A roundup of some of the most popular but completely bogus stories and visuals of the week. None of them are legitimate, even though they have been shared widely on social media. The Associated Press verified them. Here are the facts:
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ALLEGATION: Video of a man suspended from a helicopter in Kandahar, Afghanistan, shows Taliban carrying out a public execution.
THE FACTS: Images of a man hanging from a helicopter in Afghanistan sparked outrage online this week as social media users, politicians and news outlets falsely claimed they were showing the Taliban on the move to kill someone at a public exhibition. “The Taliban are now suspending people from our helicopters left behind and flying them so that everyone can see them …” a Twitter user wrote on Monday in a message shared nearly 6,000 times. “It’s about every voter Biden.” The video appears to show the Taliban using a Black Hawk helicopter that was previously used by the Afghan military, according to the markings on the plane. However, it does not show a murder, but a Taliban fighter attempting to place a flag on a large flag pole at the governor’s office in Kandahar on Sunday, according to Saadullah Wolesmal and Farid Ahmad Yousuni, two Kandahar residents who watched the scene during that it was taking place. . Wolesmal said the post was a remnant of the Afghan government and the black, red and green flag of Afghanistan had already been affixed to it. A Taliban fighter was suspended from a helicopter and attempted to affix the white Taliban flag to the pole. He did not succeed, said Wolesmal and Yousuni. Further analysis of videos from the scene shows the man hanging from the helicopter was suspended from a harness, not his neck, and could be seen waving his arms. Images from other angles circulating on social media confirm that the man was suspended near a flag pole that matches the poles in the governor’s office in Kandahar.
– Associated Press writer Ali Swenson in Seattle contributed to this report, with additional reporting from Associated Press writer Tameem Akhgar in Istanbul.
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CLAIM: Schools in Dayton, Ohio, a suburb of Kettering, are vaccinating children against COVID-19 without notifying parents or asking for their consent.
THE FACTS: The claim circulated by Twitter users – including Ohio US Senate candidate Josh Mandel – this week is bogus and first circulated before students returned to class in the district. “You guys, this is Dayton, Ohio, this is Kettering Schools,” says a narrator in a widely circulated fake TikTok video. “Every parent has to see this, you have to be aware of it because your children are not safe. The narrator shows an excerpt from an August 11 live video from InfoWars, a right-wing website that has aired numerous COVID-19 conspiracy theories. The clip features part of an interview with a caller who claims her brother’s daughter was vaccinated at school without her father’s knowledge or consent. The caller says his brother lives in Kettering, Ohio. The claim is “unequivocally false,” said Scott Inskeep, the school principal for the town of Kettering. “No one in our schools has allowed or would EVER allow any underage student to be vaccinated in our schools without the express permission of the child’s parent or legal guardian,” Inskeep said in a statement. “When we organized our student vaccination clinics last spring, a parent or guardian had to accompany their minor child to the clinic or the vaccine was not given. Also, this radio show appears to have aired on August 11, the day before we had NO students in school. The neighboring Dayton Public School District also posted a statement on social media denying claims it forced student vaccinations. He specifically countered rumors on social media that students were taken out of class to be vaccinated on August 13. “This is false,” the statement read. “The DPS is not currently in session, so students are not yet in class, and at no time would the district require student vaccinations.” COVID-19 vaccines are available to anyone 12 years of age and older in Ohio. Children under 18 who are not emancipated must have parental consent for any vaccine, according to the Ohio Department of Health. Mandel’s campaign team did not respond to an email request for comment.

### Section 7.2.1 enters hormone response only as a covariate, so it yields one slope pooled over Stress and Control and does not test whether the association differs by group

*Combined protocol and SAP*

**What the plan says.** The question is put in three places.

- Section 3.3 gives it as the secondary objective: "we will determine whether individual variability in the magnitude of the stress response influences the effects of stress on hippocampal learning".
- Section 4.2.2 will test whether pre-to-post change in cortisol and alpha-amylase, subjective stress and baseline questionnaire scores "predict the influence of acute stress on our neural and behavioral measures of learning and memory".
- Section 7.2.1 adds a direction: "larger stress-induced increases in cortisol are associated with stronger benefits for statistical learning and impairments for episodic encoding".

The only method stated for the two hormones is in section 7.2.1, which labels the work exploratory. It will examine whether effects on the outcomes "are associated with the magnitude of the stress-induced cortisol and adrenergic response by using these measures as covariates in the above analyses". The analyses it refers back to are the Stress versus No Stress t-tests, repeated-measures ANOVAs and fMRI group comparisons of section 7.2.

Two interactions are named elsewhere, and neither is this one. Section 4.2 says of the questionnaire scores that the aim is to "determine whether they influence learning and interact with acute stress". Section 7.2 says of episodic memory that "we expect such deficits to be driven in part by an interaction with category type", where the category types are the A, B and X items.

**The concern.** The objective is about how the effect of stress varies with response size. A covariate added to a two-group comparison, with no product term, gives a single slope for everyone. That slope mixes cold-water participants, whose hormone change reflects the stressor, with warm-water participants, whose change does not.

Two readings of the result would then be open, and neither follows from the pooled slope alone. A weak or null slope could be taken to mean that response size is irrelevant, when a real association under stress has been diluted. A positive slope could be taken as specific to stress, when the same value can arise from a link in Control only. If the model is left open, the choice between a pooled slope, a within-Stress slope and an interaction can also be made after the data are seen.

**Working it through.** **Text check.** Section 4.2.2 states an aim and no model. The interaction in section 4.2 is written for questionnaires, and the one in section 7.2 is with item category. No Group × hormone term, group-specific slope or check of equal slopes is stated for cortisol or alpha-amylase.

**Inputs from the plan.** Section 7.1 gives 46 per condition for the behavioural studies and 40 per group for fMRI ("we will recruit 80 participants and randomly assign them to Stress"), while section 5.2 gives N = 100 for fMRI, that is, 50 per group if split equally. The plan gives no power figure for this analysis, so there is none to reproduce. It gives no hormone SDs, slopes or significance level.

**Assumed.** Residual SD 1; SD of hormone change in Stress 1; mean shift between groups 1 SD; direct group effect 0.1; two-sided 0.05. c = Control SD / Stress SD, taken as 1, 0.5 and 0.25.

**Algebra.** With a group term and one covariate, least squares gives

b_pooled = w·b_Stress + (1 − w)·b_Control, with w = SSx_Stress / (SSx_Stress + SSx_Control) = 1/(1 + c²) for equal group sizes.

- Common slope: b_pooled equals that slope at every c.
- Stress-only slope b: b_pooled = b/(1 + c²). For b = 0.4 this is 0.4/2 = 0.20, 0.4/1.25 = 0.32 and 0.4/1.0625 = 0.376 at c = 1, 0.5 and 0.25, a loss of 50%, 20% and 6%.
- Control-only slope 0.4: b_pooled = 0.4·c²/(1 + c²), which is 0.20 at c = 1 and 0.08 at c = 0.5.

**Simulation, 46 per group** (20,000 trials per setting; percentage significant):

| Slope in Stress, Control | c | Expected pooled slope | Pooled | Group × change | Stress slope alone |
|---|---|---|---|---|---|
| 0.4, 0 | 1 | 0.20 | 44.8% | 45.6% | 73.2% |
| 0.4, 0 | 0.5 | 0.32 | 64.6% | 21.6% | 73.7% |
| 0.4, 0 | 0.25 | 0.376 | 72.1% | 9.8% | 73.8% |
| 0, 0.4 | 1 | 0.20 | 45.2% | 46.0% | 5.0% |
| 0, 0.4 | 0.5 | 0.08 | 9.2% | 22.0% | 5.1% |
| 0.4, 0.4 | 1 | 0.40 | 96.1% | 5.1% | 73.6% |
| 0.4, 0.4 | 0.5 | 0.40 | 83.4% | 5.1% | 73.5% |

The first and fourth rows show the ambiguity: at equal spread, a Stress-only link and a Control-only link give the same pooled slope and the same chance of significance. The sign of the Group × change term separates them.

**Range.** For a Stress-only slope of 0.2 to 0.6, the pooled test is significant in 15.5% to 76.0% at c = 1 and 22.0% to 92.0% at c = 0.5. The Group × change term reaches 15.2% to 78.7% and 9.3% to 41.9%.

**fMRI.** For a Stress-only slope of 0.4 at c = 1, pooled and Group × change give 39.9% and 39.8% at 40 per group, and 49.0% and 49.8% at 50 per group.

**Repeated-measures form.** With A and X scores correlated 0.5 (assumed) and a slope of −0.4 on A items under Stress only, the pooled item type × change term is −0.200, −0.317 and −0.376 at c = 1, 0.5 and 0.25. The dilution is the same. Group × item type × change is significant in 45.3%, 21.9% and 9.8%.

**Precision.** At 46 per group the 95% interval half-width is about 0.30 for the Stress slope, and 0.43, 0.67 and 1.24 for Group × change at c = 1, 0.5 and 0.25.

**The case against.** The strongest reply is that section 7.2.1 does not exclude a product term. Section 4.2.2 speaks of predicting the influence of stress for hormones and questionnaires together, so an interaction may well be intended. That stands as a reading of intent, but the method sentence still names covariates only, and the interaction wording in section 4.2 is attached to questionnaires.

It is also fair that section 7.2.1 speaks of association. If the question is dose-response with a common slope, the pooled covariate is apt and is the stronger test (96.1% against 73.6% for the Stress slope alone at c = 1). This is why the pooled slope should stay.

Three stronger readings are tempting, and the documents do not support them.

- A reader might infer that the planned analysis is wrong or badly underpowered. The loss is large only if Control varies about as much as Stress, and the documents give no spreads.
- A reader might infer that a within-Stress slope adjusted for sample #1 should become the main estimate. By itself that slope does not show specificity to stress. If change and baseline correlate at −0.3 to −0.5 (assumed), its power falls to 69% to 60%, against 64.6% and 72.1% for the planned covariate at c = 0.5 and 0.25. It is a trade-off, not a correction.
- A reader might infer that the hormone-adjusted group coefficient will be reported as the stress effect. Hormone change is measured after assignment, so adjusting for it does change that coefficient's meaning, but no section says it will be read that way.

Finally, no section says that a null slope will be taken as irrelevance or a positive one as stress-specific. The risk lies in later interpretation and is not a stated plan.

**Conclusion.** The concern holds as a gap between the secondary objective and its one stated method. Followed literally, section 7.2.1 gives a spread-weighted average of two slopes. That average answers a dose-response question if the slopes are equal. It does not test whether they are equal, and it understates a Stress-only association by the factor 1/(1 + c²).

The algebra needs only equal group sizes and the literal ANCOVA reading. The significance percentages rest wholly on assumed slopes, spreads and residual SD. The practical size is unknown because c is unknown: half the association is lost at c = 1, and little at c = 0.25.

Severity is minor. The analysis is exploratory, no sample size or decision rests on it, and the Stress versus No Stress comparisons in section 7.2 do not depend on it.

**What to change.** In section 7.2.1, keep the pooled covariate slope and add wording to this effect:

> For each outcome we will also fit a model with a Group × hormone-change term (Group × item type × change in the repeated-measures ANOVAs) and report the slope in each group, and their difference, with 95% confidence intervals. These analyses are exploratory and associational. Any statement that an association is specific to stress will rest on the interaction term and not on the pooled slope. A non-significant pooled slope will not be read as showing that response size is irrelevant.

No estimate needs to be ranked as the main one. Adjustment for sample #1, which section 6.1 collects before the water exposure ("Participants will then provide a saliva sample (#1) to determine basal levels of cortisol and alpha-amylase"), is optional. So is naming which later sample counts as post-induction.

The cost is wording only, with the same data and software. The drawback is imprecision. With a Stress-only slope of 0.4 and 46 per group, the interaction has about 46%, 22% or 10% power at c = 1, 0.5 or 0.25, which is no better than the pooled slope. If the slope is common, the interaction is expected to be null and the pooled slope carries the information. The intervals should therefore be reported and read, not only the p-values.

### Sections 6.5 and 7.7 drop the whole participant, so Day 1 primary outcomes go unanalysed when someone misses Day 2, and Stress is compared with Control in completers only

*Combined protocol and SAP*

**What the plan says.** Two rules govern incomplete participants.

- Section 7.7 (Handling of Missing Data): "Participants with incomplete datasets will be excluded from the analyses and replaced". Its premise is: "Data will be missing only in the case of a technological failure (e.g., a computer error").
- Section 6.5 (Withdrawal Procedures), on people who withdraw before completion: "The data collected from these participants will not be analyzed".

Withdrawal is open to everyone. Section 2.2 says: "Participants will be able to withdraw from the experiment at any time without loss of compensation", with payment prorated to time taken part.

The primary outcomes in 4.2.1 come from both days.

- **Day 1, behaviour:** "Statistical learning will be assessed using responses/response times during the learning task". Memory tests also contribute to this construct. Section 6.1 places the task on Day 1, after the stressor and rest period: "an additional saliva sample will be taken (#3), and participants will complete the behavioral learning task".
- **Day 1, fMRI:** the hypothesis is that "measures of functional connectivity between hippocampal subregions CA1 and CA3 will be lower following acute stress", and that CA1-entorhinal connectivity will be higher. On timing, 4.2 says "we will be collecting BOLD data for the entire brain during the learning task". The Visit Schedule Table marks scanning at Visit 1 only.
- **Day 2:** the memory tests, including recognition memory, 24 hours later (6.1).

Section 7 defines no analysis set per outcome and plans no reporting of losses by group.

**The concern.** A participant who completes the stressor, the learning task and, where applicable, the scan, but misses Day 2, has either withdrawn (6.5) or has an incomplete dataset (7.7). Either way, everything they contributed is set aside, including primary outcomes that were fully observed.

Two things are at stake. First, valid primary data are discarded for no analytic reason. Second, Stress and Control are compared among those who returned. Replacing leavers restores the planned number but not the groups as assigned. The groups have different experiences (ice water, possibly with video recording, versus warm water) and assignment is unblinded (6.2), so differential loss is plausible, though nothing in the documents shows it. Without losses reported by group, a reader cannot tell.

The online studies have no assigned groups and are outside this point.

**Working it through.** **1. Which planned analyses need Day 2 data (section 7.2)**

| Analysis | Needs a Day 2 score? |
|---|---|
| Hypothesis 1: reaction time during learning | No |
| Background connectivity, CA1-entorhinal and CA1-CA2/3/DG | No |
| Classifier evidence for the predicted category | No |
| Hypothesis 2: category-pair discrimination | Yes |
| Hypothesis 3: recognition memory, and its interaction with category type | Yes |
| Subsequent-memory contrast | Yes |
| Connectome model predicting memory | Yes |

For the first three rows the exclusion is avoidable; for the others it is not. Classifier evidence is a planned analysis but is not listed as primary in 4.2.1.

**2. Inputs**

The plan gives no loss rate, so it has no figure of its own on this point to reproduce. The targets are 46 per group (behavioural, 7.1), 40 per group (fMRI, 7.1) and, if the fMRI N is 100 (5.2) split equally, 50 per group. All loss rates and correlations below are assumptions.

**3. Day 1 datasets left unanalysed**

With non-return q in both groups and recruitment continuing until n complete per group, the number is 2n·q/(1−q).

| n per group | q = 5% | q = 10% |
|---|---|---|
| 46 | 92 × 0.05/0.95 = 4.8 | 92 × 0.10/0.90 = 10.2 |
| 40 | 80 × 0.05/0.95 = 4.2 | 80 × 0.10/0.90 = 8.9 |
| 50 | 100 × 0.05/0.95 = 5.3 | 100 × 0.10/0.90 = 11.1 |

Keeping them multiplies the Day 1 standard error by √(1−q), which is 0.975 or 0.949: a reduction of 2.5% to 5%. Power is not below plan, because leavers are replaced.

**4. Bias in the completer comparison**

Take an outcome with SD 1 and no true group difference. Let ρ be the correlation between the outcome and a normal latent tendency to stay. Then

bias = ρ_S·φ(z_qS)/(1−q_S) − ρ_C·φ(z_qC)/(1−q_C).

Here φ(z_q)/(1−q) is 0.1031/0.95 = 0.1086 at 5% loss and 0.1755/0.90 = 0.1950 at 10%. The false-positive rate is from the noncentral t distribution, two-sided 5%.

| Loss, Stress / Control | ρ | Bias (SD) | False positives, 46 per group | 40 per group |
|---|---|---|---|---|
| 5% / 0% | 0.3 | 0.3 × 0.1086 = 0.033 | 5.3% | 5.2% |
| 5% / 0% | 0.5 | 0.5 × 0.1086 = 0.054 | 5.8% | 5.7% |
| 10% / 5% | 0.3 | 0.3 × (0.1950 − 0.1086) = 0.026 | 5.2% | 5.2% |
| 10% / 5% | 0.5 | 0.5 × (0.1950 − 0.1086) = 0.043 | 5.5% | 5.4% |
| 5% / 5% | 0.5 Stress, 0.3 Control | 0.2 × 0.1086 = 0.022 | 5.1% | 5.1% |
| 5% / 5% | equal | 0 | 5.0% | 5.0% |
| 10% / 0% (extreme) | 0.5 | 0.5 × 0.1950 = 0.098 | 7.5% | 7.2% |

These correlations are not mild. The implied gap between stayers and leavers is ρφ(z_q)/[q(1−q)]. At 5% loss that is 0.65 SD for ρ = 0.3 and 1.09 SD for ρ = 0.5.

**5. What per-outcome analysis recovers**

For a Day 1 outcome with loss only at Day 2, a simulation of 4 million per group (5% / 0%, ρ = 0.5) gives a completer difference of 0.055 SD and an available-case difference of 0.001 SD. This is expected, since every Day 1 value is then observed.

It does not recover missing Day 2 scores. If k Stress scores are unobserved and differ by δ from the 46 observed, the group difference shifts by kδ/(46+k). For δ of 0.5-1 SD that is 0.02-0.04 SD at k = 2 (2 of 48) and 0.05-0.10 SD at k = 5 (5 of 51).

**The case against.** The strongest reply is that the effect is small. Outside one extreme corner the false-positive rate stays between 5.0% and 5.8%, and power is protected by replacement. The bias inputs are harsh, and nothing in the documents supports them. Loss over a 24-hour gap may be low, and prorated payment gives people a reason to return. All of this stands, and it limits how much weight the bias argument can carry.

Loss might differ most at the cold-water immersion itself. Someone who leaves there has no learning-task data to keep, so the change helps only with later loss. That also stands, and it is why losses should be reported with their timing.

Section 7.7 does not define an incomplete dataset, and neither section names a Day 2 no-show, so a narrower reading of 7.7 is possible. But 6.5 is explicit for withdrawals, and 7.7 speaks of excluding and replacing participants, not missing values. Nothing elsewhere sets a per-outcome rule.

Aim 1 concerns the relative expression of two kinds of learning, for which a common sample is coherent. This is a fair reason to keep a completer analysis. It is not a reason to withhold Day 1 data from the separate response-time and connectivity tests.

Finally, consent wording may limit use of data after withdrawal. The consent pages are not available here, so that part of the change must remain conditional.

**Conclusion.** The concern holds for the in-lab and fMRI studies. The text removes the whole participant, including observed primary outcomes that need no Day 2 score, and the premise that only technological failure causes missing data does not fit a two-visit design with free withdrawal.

– Ali Swenson
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CLAIM: There are currently no FDA-approved COVID-19 vaccine vials available in the United States